Jonathon Shapiro is one of the AFR’s better journalists. But today’s op-ed on the implications of a high dollar is not among his best work. In fact, the piece is so limited in its scope that it makes me wonder what kind of discussions transpire at the national business paper about the currency and why:
Australian Dollar Analysis, News and Forecasts
The Australian dollar, Aussie dollar (AUD) is one the world’s great commodity currencies. Founded in 1966 and floated in 1983 the Aussie “battler” is the 5th most traded currency in the world despite the economy being only the 12th largest by GDP.
The Australian dollar spent much of its first two decades post-float consistently devaluing from the pre-float value of $1.48 US dollars in 1974 to a low of 47 cent in 2001.
Subsequently it broke this huge downtrend with the rise of the Chinese economy and it’s insatiable demand for raw materials – especially those inputs into steel production, iron ore and coking coal – which Australian was endowed with in abundance. It topped this enormous turnaround in 2011 at $1.11 versus the US dollar.
As the super cycle entered decline so too did the Aussie, falling to a low of 68 cents in 2016 and still falling.
However, the Australian dollar had became popular as a small reserve currency holding with foreign central banks. As the value of the currency virtually halved during the bust they kept buying. Because global central banks were fighting both low inflation and oversupply worldwide, many engaged in an overt currency war, deliberately devaluing their currencies to capture or protect global market share of production. This was exacerbated by private sector flows pursuing the “chase for yield”.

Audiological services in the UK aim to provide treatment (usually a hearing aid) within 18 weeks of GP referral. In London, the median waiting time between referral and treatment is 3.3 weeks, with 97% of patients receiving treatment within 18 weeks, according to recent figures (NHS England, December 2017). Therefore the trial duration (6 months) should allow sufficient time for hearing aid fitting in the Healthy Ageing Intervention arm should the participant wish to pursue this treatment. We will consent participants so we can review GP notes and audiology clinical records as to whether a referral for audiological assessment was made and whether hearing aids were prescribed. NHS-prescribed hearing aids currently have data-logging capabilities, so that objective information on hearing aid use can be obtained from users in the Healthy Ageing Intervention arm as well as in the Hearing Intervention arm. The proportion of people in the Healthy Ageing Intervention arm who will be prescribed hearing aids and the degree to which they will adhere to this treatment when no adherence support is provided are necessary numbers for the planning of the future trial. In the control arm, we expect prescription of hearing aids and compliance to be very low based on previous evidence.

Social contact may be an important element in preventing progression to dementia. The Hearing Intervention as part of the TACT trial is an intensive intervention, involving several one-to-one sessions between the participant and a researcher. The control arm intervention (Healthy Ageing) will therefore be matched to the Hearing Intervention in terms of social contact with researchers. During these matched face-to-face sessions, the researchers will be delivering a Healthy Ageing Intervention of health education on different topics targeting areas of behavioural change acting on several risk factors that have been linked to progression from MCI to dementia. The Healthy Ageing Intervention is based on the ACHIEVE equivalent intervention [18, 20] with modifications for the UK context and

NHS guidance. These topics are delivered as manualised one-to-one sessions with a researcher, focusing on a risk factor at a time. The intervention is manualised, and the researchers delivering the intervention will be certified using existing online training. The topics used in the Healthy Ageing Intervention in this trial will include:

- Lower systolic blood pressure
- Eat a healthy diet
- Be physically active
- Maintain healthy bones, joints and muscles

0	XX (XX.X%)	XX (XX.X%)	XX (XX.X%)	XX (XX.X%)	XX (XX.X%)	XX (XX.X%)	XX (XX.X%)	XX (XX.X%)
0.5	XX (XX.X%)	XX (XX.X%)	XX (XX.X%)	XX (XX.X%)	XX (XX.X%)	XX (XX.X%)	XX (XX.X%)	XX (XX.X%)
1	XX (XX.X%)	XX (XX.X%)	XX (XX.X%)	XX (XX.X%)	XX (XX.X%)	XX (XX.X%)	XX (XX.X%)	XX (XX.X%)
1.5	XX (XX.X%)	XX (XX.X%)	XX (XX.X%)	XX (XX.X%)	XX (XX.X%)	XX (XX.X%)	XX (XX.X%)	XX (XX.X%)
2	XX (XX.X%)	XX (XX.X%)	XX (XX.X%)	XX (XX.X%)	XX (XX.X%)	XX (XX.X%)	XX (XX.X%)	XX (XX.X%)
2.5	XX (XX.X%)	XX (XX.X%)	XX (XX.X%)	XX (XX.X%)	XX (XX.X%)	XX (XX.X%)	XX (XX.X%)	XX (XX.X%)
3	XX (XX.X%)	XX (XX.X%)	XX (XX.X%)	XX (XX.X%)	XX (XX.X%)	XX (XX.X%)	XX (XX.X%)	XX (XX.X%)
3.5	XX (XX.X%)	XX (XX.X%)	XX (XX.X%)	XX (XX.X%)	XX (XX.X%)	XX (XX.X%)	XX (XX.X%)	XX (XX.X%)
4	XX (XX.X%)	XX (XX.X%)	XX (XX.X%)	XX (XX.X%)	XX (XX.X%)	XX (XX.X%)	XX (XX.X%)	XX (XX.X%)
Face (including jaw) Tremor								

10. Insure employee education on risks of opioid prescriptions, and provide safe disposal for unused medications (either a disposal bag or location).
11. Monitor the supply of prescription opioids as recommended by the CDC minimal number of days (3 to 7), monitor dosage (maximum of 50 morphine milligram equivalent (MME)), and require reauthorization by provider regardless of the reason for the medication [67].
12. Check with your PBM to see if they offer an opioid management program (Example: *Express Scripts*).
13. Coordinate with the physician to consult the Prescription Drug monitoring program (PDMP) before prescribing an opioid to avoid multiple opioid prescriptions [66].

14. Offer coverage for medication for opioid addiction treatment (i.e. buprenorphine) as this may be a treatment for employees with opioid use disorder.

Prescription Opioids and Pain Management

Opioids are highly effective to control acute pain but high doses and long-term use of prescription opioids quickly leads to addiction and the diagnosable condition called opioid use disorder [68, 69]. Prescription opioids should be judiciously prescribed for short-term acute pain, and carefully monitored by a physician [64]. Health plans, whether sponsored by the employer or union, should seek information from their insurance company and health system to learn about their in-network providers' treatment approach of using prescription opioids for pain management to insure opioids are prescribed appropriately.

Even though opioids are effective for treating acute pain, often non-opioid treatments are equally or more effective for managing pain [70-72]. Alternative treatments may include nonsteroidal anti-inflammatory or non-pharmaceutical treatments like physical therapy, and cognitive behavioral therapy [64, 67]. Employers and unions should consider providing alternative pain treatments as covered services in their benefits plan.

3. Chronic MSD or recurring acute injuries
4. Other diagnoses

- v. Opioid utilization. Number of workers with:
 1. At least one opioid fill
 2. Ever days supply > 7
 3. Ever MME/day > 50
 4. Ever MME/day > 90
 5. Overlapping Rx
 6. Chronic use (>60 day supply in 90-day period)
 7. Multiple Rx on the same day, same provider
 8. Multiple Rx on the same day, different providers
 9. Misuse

This proved a challenge to Australian macroeconomic managers as the commodity bust persisted. Without the lower value, the Australian economy was unable to compete in non-resource sectors. The Reserve Bank of Australia embarked on a series of interest rate cuts, jawboning and, eventually macropudential policy, to bring the Australian dollar to fair value.
There are five drivers to the currency. Australia’s relative position vis-a-vis Chinese and its own growth; interest rate differentials, the strength or otherwise of the US dollar; the terms of trade and sentiment. Each of these tips into any fair value model but over time the primary driver is the terms of trade. The relative strength of each waxes and wanes with wider trends. For instance, during the “tech bubble” of the late nineties the Australian dollar was battered lower by poor sentiment as it was seen as a pre-tech dinosaur. After the “tech bust”, the currency rapidly recovered as sentiment turned favourable for real assets like commodities.
MacroBusiness covers all apposite data and wider analysis of these issues daily.
Cross-posted from The Conversation. James Laurenceson is currently a Senior Lecturer in Economics at The University of Queensland. He has previously also held appointments at Shimonoseki City. ———————————————————————————————— Julia Gillard leaves Australia for China tomorrow, her second trip to the Middle Kingdom as Prime Minister. As befits China’s status as Australia’s most important trading partner, the